Ray Johnson, ohne Titel (Picasso Queen), 1973. Mischtechnik auf Pappe, Museum Frieder Burda ©Ray Johnson Estate New York, 2017

Ray Johnson

Picasso Queen
09 December 2017 – 21 May 2018

The presentation on the mezzanine of Museum Frieder Burda shows some 20 collages by the American artists Ray Johnson (1927-1995).

His breathtaking works, forerunners to pop-art, have yet to become known to a broader audience but as the founder of mail art, this important artist enjoys a reputation among experts and practitioners as a legendary outsider. After completion of his studies at the famous avant-garde Black Mountain College in North Carolina, Johnson moved to New York in 1948. Basing his work on examples of Dadaist collages, he began developing his own playful moticos, small-scale collages in which he plays out formal processes of abstraction with tender drawings, newspaper and magazine cuttings, brands and trade marks and other random elements, compressing them into scurrilous material treasures. By appropriating American mass media in the early 1950s and drawing inspiration from pop culture, his witty and vivacious art put him one step ahead of pop art heroes such as Andy Warhol, Jasper Johns or Robert Rauschenberg.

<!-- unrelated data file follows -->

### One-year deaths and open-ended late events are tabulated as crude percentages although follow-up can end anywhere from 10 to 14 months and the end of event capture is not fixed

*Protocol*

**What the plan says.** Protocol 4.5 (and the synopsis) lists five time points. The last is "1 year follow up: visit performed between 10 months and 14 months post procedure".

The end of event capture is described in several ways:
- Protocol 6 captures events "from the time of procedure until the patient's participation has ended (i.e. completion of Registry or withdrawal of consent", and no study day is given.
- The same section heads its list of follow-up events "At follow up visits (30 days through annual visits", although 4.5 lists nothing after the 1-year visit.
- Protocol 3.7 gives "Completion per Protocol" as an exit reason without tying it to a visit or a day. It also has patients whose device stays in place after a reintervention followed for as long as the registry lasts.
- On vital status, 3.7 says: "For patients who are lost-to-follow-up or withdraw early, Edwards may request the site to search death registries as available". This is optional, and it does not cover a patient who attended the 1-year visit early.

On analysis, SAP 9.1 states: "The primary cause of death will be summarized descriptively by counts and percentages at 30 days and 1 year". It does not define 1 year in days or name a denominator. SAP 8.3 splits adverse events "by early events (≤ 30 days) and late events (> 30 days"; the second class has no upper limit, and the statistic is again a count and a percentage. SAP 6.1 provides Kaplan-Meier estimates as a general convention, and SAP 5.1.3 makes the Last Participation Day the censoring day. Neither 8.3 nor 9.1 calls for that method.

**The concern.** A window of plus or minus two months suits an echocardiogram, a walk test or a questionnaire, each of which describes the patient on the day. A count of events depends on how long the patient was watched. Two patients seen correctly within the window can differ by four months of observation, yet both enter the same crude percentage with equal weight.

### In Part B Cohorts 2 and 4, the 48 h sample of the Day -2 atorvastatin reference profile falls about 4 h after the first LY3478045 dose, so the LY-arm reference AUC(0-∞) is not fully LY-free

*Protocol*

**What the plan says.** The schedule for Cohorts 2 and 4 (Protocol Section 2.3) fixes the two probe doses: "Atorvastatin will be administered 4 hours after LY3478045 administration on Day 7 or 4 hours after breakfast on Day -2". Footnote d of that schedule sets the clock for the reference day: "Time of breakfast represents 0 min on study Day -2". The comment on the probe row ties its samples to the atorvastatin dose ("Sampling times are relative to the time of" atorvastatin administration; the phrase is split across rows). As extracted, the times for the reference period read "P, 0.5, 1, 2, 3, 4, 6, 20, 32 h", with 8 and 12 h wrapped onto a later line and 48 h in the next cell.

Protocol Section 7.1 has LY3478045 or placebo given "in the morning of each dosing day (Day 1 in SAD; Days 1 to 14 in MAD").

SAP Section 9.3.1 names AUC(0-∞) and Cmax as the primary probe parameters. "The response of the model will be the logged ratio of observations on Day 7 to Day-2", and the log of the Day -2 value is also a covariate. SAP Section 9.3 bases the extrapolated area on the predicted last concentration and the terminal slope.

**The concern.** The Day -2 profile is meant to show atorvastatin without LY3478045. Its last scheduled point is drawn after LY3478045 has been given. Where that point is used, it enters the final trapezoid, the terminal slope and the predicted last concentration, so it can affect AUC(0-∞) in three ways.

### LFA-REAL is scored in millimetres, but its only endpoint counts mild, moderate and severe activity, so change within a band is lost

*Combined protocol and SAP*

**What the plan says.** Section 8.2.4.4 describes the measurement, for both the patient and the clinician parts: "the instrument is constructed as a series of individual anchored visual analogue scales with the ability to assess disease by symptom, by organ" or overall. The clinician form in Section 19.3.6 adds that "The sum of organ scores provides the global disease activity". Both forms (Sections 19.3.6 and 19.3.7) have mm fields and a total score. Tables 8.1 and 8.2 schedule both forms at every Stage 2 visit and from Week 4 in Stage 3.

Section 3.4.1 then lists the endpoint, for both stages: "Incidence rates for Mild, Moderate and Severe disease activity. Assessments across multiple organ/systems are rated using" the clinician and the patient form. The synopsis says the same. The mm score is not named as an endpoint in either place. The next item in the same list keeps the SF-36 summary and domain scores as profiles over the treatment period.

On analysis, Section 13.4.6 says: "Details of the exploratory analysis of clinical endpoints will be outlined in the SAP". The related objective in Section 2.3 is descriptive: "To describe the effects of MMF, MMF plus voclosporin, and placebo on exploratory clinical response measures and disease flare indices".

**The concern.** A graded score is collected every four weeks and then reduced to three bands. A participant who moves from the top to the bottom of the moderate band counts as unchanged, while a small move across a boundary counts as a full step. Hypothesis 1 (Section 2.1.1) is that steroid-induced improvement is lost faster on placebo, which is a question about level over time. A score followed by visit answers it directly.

The works being exhibited come from the Frieder Burda Collection and the Ray Johnson Estate in New York.

This showcase exhibition is a continuation of the concept, whereby individual pieces from the Frieder Burda Collection are presented in new and different ways in the course of changing exhibitions. Hence, the mezzanine of the museum acts as a living place of observation in which visitors can experience the multi-faceted nature of the Collection.